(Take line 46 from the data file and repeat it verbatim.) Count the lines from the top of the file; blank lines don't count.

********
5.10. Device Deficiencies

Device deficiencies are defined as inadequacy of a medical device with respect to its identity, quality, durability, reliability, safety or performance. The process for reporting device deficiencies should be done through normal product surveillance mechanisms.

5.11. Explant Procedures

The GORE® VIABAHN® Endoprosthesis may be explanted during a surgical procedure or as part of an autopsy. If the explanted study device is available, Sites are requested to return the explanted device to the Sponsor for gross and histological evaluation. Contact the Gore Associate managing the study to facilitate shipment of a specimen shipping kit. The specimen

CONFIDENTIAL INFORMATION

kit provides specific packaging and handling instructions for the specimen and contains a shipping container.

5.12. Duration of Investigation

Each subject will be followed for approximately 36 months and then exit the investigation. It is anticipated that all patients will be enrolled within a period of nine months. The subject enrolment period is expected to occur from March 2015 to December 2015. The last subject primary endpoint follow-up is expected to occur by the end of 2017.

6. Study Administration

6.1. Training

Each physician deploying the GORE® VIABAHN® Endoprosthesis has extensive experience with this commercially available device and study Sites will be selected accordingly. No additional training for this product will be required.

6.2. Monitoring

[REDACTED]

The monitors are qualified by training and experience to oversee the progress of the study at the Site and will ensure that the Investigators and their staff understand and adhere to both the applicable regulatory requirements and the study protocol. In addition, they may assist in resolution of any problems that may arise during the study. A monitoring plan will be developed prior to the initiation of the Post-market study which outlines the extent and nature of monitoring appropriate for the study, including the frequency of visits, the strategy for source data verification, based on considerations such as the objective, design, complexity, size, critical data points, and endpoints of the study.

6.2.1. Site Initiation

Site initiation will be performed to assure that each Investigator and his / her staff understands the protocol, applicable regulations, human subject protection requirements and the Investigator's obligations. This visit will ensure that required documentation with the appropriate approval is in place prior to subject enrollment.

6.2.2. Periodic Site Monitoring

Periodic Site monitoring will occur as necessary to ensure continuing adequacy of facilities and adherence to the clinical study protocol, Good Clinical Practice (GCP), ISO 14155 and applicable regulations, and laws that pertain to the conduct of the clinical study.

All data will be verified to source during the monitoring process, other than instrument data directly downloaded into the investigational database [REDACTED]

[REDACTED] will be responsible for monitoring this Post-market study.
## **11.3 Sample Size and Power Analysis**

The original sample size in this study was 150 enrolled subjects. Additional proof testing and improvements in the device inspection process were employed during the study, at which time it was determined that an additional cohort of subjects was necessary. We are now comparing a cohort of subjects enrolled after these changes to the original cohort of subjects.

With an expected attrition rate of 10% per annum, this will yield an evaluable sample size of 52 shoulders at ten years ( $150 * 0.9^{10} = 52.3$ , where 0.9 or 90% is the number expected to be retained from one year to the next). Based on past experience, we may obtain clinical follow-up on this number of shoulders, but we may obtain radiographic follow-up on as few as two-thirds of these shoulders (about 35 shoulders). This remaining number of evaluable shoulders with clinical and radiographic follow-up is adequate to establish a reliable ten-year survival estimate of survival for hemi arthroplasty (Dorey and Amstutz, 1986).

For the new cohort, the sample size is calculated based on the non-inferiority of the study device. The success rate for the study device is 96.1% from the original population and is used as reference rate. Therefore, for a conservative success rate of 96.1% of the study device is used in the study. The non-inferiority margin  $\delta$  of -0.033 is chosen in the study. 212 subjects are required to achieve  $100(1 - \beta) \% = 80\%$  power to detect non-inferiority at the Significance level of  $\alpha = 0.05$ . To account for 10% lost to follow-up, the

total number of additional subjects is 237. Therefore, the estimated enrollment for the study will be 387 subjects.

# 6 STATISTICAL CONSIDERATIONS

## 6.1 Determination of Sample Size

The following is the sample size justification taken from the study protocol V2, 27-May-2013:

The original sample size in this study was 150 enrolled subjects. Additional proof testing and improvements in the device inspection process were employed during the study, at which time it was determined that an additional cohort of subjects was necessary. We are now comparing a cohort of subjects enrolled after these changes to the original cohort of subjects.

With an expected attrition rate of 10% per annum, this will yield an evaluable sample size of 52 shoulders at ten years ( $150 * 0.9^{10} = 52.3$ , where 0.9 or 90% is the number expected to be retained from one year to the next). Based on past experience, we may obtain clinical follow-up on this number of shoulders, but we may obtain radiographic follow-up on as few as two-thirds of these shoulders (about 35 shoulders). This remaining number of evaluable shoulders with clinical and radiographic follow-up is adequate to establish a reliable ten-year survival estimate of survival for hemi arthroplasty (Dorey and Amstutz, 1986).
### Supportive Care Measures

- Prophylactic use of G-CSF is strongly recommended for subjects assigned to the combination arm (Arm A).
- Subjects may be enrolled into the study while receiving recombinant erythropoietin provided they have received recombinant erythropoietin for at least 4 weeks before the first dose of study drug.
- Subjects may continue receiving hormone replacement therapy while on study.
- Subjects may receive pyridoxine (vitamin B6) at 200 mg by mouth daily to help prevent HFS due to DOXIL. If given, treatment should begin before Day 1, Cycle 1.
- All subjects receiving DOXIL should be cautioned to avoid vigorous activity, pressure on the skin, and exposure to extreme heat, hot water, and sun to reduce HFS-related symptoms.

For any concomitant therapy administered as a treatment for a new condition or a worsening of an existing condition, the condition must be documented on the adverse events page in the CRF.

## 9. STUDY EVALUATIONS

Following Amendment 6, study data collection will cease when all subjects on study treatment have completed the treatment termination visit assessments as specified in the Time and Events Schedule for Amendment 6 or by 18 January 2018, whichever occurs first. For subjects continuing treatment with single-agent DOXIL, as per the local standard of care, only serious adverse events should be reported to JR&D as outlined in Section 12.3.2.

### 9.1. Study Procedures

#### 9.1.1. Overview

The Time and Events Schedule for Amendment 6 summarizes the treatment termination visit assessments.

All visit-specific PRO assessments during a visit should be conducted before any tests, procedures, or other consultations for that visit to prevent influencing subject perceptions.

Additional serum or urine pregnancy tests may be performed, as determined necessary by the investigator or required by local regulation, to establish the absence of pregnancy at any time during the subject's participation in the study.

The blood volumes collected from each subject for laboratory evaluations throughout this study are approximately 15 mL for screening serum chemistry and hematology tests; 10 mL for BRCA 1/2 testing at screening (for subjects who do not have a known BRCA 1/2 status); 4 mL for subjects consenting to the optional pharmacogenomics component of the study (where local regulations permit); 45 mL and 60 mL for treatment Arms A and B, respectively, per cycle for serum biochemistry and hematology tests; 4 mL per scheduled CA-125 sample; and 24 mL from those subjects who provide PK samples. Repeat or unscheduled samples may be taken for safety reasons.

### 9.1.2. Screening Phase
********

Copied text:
### 9.1.2. Screening Phase